Belarus has announced the start of mass coronavirus vaccinations with the Russian-developed Sputnik V shot, becoming the second country after Russia to roll out the vaccine that is still undergoing late-stage studies to ensure its safety and effectiveness
The first batch of Sputnik V arrived in the former Soviet republic on Tuesday, according to a joint statement by the Belarusian Health Ministry, the Russian Health Ministry and the Russian Direct Investment Fund that bankrolled development of the jab.
“A new stage starts in Belarus today with mass vaccinations against COVID-19. Medical staff, teachers, and those who come into contact a lot of people due to their jobs will be the first to get vaccinated. Vaccination will be entirely voluntary,” Health Minister of Belarus Dmitry Pinevich was quoted in the statement as saying.
Belarus conducted its own trial of Sputnik V among 100 volunteers and gave the shot regulatory approval on Dec. 21. The Russian-made vaccine was also approved on an emergency basis in Argentina, where vaccinations are expected to start Tuesday as well.
Russia has been widely criticized for giving the domestically developed Sputnik V regulatory approval in August after the vaccine only had been tested on a few dozen people. An advanced study among tens of thousand started shortly after the vaccine received the Russian government’s go-ahead.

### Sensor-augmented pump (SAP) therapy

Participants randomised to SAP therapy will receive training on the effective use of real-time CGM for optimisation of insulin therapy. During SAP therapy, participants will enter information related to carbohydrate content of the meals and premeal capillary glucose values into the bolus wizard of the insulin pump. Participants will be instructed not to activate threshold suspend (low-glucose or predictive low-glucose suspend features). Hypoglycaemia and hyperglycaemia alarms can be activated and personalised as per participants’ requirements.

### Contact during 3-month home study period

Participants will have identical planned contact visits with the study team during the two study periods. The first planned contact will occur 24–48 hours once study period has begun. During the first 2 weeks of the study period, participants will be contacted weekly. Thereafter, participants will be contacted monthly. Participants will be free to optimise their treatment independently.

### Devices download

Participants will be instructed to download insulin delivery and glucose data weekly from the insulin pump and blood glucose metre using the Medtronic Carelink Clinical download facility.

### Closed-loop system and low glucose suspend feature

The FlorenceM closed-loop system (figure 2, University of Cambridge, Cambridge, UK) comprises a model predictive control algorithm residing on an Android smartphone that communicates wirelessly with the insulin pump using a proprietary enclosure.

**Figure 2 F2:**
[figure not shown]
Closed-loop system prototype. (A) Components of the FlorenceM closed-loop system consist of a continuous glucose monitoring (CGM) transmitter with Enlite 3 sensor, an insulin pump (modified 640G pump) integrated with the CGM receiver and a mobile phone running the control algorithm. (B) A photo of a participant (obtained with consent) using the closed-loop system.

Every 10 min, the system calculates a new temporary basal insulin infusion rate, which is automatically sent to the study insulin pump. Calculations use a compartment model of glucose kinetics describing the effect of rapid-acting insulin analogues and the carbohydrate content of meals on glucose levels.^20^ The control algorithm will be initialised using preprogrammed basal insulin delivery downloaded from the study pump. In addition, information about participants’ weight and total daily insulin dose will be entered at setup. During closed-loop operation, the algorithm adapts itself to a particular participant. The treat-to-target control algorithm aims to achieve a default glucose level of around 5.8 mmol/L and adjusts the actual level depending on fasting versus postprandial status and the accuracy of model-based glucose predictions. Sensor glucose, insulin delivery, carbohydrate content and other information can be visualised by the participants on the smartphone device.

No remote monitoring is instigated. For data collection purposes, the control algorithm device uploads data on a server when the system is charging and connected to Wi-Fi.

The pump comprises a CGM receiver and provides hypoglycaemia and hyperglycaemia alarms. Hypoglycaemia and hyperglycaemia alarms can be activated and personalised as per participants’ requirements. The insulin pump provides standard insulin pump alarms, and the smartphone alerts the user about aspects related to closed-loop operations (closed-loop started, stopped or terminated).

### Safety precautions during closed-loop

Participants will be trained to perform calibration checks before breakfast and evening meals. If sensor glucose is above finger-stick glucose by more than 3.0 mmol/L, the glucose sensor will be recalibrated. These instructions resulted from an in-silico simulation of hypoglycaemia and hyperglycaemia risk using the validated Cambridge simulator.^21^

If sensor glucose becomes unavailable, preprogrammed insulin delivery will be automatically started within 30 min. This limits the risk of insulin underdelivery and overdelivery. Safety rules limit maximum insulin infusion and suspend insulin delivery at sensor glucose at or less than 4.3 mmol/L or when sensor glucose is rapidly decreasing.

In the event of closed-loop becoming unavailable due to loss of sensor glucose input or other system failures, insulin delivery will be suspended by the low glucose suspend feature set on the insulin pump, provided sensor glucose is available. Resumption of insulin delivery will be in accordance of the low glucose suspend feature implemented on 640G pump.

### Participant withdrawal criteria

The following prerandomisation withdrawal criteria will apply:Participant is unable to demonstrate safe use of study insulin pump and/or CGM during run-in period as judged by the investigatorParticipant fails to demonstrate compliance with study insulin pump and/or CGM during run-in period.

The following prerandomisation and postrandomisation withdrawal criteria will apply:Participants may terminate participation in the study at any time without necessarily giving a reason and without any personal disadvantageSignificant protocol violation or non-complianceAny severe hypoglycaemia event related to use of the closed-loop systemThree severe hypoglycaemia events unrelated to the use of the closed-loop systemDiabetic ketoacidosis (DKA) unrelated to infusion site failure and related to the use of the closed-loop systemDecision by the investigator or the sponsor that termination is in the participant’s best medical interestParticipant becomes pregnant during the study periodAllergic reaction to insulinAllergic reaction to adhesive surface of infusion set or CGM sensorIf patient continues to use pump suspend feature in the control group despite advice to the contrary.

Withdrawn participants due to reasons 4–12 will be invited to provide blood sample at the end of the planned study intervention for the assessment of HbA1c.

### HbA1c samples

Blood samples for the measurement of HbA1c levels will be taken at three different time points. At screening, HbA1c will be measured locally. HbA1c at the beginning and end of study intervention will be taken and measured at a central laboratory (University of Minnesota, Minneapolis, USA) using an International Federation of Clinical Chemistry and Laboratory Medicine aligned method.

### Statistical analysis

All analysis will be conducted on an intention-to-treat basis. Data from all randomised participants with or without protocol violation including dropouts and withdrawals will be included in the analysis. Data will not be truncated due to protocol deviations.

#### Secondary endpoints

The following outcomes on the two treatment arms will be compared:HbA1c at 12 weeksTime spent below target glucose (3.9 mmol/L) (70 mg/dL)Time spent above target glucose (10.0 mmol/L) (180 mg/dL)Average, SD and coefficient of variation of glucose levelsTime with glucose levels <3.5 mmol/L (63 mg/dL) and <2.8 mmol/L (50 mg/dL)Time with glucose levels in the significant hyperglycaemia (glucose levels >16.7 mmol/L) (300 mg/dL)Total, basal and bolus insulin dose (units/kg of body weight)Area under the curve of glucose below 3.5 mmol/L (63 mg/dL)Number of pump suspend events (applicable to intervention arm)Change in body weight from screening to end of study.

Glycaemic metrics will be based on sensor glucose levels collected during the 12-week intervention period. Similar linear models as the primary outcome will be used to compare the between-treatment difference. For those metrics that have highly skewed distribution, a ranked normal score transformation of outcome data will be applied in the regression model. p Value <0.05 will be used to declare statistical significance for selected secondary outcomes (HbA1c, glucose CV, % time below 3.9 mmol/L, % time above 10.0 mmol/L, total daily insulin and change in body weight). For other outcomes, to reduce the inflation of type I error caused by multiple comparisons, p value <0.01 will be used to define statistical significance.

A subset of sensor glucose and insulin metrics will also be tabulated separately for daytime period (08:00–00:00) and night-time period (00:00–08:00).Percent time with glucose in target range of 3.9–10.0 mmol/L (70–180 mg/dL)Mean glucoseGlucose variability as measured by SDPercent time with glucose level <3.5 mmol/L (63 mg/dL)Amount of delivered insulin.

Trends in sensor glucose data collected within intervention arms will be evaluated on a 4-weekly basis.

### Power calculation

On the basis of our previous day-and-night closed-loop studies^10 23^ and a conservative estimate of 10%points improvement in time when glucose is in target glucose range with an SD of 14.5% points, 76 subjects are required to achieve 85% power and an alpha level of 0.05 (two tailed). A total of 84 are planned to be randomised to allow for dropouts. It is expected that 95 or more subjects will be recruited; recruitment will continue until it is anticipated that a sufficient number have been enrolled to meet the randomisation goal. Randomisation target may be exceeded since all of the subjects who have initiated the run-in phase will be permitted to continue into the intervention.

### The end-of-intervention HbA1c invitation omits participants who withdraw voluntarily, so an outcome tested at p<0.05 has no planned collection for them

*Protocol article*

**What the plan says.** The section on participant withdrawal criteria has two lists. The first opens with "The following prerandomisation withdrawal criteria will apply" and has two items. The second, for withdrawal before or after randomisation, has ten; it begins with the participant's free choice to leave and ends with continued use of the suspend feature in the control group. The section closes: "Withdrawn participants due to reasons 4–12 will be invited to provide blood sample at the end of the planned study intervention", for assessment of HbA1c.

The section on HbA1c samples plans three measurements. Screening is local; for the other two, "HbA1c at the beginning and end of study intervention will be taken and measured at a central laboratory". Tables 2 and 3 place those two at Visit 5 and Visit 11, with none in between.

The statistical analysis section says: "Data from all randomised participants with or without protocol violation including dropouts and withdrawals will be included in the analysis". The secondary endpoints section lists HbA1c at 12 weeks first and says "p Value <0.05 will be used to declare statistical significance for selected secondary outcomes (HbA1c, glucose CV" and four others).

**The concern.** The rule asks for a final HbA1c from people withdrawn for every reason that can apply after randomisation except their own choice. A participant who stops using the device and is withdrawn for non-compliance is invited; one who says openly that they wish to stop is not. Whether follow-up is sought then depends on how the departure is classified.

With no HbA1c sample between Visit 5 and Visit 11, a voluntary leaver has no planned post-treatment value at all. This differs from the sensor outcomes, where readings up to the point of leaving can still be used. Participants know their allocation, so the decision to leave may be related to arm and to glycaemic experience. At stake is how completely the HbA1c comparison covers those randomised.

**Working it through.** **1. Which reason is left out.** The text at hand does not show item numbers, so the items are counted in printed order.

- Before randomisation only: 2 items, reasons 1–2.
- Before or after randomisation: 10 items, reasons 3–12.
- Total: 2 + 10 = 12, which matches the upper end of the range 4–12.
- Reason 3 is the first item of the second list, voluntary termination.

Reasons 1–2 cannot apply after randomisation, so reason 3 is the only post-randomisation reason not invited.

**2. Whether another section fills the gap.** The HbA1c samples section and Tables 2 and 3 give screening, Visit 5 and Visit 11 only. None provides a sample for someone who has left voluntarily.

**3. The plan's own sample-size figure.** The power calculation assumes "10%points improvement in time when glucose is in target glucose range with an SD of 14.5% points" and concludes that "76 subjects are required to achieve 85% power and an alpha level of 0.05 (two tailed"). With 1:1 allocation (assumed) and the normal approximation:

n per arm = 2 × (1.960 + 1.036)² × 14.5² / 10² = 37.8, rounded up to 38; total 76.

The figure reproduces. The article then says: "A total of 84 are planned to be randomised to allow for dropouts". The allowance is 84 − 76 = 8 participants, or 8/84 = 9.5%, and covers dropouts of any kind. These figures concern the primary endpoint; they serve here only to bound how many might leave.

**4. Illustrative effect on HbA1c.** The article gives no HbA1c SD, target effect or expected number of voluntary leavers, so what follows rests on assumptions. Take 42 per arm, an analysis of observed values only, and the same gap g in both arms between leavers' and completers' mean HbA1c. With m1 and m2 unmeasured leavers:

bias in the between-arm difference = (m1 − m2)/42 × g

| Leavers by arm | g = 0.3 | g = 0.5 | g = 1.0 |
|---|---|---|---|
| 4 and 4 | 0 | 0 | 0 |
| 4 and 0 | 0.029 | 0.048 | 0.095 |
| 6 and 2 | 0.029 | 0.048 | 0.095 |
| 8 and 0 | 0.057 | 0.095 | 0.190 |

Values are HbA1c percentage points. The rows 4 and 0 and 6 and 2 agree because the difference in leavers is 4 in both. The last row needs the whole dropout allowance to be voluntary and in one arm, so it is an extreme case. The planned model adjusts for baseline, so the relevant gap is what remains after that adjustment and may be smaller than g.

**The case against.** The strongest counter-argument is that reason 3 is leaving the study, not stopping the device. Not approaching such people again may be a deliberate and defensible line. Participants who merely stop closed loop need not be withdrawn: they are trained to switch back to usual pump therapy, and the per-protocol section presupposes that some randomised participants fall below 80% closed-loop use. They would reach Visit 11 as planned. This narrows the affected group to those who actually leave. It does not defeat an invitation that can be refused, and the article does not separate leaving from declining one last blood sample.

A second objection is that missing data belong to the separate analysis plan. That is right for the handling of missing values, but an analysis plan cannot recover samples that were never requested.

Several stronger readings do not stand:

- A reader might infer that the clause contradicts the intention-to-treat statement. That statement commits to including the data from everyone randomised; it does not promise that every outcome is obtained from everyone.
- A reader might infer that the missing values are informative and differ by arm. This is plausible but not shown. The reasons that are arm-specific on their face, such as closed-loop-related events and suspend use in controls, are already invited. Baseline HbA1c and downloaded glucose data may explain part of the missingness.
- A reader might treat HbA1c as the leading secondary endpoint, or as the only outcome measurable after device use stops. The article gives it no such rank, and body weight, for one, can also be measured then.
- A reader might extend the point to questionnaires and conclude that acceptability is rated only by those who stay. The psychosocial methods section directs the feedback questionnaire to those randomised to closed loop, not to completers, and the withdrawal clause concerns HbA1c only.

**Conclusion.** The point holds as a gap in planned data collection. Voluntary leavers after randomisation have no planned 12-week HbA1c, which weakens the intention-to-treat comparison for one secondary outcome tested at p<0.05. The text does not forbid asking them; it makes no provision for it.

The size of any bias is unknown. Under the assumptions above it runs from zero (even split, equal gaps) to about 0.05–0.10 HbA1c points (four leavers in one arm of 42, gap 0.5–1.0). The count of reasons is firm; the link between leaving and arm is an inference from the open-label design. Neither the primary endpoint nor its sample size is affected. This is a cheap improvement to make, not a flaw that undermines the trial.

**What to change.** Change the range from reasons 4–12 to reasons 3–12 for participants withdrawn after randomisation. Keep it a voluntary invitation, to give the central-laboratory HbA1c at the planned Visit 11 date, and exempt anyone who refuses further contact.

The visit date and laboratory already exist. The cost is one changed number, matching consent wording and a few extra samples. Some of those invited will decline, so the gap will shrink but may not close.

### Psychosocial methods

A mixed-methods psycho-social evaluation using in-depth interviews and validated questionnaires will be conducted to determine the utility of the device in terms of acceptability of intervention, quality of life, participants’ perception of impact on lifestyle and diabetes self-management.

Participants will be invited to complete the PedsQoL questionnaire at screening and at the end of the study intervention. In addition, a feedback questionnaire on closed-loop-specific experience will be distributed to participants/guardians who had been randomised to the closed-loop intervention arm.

Despite warnings to wait for the results of the study, Russian authorities started offering it to people in high-risk groups — such as medical workers and teachers — within weeks of approval. This month, mass vaccinations with Sputnik V started in Russia, even though it is still undergoing the late-stage trial.
Belarus has reported nearly 190,000 confirmed coronavirus cases and about 1,400 deaths since the start of the pandemic, but many in the Eastern European nation of 9.4 million people suspect that authorities are manipulating statistics to hide the true scope of the country’s outbreak.
President Alexander Lukashenko, who has faced months of demands by protesters to step down after an August election they say was fraudulent, has cavalierly dismissed the coronavirus. He shrugged off the fears and national lockdowns the new virus had caused as “psychosis” and advised citizens to avoid catching it by driving tractors in the field, drinking vodka and visiting saunas.
His attitude has angered many Belarusians, adding to the public dismay over his authoritarian style and helping to fuel months of post-election protests.
Opposition figures say Lukashenko’s government has allowed COVID-19 to run rampant in jails where it has detained thousands of protesters.
Follow all the developments in Belarus at https://apnews.com/Belarus.
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